Maria Putin
Russian President Vladimir Putin (R), with who is believed to be his daughter Maria, entering a Moscow polling station to vote in Russia's 2007 parliamentary elections Getty

Call it a father's natural wish to maintain his family's privacy, or perhaps the secrecy that befits a former KGB officer, but mainstream media in Russia know that they publish details of the family of Vladimir Putin at their peril.

The New Times magazine has become the latest outlet to fall foul of this unwritten rule, having been hit by a cyber-attack that many have attributed to the fact that it had run a story about Putin's eldest daughter, Maria. The state communications watchdog, Roskomnadzor – a kind of Russian Ofcom – issued a warning and a fine to the magazine for an article it ran in its January issue ostensibly about the Ukrainian ultra-nationalist group Right Sector without noting that it is banned in Russia, the RBC newspaper reported.

However, it featured in the same issue as an article about Putin's 30-year-old daughter Maria, outlining aspects of her private life and her apparent recent motherhood. The magazine's editor, Yevgeniya Albats, told the newspaper that their website had also been hit by a distributed denial-of-service attack that led it to go offline for several hours.

The investigation that the New Times carried pieced together details using property, academic records and testimony from building employees about Maria, describing her home in Moscow near the American Embassy. It says she studied at the Moscow State University Faculty of Fundamental Medicine between 2006 and 2011 under the pseudonym Vorontsov, and she has used four other surnames to protect her privacy.

It also said she graduated from Moscow State University with honours and started a medical PhD at a Health Ministry research centre headed by academic Ivan Dedov. The New Times article seems to suggest that Dedov was rewarded for overseeing Putin's daughter, as Dedov's son Dmitry became Russia's representative judge at the European Court of Human Rights in Strasbourg.

Putin's daughters
Childhood photos of Vladimir Putin's daughters Maria (L) and Katerina, as seen on the Russian president's official website

Dedov then became president of the Russian Academy of Medical Sciences. At the same time, extra development funds found their way from the Health Ministry to the institute, where Maria was conducting research. Maria is now married to Dutch businessman Jorrit Faassen and carries his last name, says the magazine, also saying that in 2007, Faassen became a director for business development at state-owned giant Gazprom.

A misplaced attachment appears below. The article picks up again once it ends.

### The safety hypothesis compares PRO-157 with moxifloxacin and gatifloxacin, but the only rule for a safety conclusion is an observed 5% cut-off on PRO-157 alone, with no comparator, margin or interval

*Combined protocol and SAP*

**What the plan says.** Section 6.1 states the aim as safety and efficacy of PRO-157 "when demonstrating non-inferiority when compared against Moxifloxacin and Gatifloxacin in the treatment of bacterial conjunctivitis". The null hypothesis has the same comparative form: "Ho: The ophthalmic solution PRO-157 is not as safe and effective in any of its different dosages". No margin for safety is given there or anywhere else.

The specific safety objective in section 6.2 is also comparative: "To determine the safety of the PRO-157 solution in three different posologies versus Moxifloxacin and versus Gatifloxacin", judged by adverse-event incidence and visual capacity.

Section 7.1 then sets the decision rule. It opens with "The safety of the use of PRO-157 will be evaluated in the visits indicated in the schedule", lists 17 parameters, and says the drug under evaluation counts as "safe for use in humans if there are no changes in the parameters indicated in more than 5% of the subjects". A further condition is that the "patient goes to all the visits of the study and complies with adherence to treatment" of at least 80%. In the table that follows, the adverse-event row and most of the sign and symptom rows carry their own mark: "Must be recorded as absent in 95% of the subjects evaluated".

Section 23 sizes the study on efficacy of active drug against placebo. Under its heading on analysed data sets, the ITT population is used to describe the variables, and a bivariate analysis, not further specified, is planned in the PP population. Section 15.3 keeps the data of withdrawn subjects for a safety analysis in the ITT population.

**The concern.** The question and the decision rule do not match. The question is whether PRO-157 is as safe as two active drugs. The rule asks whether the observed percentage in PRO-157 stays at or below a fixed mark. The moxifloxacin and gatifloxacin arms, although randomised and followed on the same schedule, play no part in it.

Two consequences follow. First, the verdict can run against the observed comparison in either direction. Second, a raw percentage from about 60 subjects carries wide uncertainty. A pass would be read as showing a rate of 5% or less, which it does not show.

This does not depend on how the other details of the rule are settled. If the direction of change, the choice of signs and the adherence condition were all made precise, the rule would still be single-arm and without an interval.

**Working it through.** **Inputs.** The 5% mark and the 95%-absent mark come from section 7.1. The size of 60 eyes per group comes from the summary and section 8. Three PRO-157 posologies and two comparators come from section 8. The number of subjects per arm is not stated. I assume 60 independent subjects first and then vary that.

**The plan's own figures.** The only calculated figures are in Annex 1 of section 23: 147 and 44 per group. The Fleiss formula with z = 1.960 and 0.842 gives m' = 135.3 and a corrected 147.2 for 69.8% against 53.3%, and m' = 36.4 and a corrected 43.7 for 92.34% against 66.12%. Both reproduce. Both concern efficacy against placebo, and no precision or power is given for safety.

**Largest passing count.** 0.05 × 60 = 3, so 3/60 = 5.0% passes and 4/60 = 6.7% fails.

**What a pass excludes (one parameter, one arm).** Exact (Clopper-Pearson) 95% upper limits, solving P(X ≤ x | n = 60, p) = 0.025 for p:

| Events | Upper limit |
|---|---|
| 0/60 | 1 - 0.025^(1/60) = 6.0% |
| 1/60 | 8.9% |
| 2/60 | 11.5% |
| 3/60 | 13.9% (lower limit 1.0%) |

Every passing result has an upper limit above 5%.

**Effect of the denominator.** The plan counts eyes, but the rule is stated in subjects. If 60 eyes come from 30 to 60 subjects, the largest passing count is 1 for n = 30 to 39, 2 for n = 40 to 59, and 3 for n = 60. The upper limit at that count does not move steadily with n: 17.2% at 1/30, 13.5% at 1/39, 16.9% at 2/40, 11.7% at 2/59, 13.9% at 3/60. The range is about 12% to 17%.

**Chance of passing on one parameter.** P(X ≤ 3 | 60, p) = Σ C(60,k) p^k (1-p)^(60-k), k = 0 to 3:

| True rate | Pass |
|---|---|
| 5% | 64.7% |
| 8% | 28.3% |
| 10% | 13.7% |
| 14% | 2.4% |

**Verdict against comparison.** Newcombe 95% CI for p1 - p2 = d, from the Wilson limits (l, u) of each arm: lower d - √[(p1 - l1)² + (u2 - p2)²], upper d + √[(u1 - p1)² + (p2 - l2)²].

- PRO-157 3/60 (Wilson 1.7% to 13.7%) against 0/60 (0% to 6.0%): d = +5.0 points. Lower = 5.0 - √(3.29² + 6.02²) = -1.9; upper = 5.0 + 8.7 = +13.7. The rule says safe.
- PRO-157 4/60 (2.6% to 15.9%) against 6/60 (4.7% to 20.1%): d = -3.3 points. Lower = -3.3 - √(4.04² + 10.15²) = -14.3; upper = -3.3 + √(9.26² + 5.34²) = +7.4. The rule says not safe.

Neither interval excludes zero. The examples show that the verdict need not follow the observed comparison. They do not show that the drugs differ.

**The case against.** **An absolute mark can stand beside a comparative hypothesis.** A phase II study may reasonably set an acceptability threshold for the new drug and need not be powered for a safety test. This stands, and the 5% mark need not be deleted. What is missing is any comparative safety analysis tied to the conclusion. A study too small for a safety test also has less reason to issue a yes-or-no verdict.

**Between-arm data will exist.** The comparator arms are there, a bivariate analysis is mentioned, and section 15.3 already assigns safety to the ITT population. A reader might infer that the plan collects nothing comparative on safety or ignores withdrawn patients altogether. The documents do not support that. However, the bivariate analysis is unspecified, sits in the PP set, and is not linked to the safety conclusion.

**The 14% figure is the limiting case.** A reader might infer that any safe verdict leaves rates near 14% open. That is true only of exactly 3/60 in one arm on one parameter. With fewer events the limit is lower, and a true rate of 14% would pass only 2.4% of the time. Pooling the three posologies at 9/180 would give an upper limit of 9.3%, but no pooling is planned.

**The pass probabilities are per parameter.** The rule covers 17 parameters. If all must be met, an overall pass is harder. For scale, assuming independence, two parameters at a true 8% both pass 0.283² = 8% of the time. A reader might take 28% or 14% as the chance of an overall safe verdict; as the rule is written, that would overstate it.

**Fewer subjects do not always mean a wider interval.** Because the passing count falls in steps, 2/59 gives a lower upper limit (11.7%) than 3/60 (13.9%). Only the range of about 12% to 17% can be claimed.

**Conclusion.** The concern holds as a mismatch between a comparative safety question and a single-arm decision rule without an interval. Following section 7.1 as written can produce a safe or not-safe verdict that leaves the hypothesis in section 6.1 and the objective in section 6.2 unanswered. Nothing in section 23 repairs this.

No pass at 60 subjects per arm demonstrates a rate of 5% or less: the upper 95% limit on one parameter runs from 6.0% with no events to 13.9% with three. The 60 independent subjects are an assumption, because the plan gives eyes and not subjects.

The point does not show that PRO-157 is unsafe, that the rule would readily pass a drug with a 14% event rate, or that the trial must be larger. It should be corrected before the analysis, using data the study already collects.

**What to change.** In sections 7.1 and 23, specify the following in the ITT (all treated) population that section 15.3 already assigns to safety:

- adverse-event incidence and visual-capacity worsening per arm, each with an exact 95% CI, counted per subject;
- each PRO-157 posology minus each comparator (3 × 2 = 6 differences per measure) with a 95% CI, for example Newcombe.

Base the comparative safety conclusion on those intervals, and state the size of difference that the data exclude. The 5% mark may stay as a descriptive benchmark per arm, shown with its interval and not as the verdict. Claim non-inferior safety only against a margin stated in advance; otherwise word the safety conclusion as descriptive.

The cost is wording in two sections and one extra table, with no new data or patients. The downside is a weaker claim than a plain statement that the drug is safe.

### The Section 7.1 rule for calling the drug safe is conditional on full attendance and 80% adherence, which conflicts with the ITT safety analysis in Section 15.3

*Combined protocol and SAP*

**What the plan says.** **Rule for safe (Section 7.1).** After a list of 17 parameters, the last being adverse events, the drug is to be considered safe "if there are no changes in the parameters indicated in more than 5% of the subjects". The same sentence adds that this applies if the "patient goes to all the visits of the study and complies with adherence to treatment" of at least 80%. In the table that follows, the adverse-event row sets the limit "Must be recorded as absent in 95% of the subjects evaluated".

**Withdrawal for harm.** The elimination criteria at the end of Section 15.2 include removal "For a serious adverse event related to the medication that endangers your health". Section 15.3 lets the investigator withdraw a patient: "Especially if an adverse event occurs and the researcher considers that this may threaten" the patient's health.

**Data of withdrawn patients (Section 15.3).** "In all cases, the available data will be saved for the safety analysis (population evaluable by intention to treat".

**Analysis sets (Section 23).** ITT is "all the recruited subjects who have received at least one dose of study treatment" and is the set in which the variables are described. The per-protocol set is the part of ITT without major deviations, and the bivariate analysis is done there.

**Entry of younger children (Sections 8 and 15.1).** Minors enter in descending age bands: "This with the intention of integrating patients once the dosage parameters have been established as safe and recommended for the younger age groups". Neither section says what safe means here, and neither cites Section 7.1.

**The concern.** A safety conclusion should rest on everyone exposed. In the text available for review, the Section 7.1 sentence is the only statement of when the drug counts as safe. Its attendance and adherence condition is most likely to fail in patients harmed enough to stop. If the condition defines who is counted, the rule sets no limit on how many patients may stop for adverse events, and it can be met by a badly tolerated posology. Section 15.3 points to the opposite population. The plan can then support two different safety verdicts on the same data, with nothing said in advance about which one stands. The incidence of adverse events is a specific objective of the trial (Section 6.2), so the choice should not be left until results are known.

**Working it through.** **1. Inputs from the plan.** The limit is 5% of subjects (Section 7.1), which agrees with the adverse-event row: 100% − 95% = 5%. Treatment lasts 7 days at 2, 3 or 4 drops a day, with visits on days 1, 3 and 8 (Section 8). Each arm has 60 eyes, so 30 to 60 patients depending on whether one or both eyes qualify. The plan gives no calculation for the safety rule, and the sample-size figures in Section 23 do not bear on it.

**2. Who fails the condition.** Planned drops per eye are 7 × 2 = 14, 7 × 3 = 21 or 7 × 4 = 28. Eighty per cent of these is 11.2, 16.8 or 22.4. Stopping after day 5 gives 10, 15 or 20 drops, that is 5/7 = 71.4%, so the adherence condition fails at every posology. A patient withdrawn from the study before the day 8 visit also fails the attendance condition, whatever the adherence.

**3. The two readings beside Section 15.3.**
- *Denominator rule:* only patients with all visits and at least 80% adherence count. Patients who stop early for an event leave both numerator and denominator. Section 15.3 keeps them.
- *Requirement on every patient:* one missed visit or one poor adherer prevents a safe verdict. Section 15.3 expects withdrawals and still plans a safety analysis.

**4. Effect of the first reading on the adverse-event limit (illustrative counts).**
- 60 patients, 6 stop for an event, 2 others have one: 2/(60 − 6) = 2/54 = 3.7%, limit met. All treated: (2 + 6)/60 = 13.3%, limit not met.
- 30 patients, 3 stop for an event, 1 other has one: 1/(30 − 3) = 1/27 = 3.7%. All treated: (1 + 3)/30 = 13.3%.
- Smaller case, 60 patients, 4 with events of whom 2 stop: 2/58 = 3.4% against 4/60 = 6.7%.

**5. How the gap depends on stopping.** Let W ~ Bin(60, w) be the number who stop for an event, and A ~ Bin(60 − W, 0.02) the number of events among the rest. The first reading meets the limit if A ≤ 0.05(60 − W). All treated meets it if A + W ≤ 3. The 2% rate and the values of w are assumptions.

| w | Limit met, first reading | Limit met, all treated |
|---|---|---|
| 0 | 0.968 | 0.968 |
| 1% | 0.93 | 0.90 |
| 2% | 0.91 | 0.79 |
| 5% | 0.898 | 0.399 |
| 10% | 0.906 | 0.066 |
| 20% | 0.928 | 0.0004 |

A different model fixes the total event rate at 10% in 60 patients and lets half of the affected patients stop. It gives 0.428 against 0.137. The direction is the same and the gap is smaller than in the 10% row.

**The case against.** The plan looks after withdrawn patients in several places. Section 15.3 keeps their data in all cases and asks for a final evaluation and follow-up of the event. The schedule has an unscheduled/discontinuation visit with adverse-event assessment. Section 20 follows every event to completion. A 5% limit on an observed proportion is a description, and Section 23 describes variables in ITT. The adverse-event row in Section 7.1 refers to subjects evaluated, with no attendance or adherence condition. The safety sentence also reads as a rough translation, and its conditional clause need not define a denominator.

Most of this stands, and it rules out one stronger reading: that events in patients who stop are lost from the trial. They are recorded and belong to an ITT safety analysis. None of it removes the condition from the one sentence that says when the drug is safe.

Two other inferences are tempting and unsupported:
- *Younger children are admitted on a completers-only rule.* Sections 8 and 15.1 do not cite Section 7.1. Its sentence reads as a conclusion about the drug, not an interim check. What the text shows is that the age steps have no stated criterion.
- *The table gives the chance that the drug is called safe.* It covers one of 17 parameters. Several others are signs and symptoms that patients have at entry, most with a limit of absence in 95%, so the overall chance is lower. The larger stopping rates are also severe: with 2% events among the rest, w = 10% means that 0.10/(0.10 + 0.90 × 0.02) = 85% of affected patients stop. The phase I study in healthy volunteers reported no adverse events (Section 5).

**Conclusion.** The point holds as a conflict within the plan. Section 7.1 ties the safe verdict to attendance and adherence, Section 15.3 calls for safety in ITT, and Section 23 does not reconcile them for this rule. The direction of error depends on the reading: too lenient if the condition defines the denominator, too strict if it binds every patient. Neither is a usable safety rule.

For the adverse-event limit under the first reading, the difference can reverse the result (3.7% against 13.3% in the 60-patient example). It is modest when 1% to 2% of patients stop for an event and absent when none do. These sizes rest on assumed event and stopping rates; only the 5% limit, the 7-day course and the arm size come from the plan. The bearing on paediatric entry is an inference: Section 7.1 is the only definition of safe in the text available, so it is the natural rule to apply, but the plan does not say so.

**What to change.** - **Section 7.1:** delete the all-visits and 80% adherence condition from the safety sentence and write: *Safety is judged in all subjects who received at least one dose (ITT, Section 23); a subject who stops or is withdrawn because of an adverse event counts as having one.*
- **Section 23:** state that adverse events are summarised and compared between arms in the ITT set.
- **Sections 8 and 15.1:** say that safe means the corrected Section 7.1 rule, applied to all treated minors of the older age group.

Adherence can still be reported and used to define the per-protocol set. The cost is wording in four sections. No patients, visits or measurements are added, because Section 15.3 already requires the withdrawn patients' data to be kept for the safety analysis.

Around six months ago, the surname Faassen disappeared from MEF Audit's website. Maria stopped meeting with her neighbours nearby the US Embassy in Moscow.

"Two important events have taken place in Maria Faassen's life: she received her PhD in medicine, and she has given birth to a daughter," reported The New Times.

Although there is no official sanction against reporting about Putin and his family, it is usually considered off limits, but it is not just the liberal media that are keen to run stories about him. NTV, the pro-Kremlin channel, did a segment about Putin's private life that was aired in the far east of Russia but before it was due to be broadcast in Moscow it was pulled. Russia observer Natalia Antonova told IBTimes UK that in a time of economic hardship, Russians are keen for news of the family of the man in charge.

"If I were I working for Putin, I would be glad that they are taking the story and putting them out there, saying that she [Maria] is a normal person. It is not like she is dating a midget in a circus or anything; she is the daughter of a powerful man, she has a job, she has ambitions. Putin is an ex-KGB agent and they have this policy of a strictly need-to-know basis. Well that doesn't work when you are running a country, especially a country that is in love with television as Russia is.

"You have to give them something to let them know that they are a human being. Putin is the ultimate celebrity politician. His popularity rests not so much on his decision, it rests on the spectacle that surrounds him."

Putin's other daughter, Katerina

The life of Putin's other daughter is a bit more public. Along with her elder sister, Katerina was born 29 years ago in Dresden in what was then East Germany, where Putin worked in intelligence in the 1980s. A forensic examination of her background by Reuters revealed that Katerina Tikhonova is an official at Moscow State University.

She was pictured at a competitive rock'n'roll dance event in Krakow last year and according to estimates provided to Reuters by financial analysts, she was found to have corporate holdings worth more than £1.3bn with her partner Kirill Shamalov. That wealth stems mainly from a large publicly disclosed stake in a major gas and petrochemical company that Shamalov acquired from Gennady Timchenko, a business associate of Putin's.

Also among the young couple's holdings is a seaside villa in Biarritz, France, estimated to be worth about $3.7m (£2.5m). That asset, too was acquired by Shamalov from Timchenko, a commodities trader who has known the president since the 1990s, Reuters reported.

Several publications recently began reporting about his two daughters and their associates who have enjoyed success in politics and business along with children belonging to the Kremlin elite. The BBC reported in January that Putin has a vast network of hidden wealth far removed from his official declared salary of $110,000 a year.

Meanwhile last week, it was reported that Putin's ex-wife Lyudmila Putina has remarried a businessman Artur Ocheretny, 21 years her junior. Last year, she changed her surname and disappeared from the public eye when she and her husband announced they were separating in 2013 after 30 years of marriage.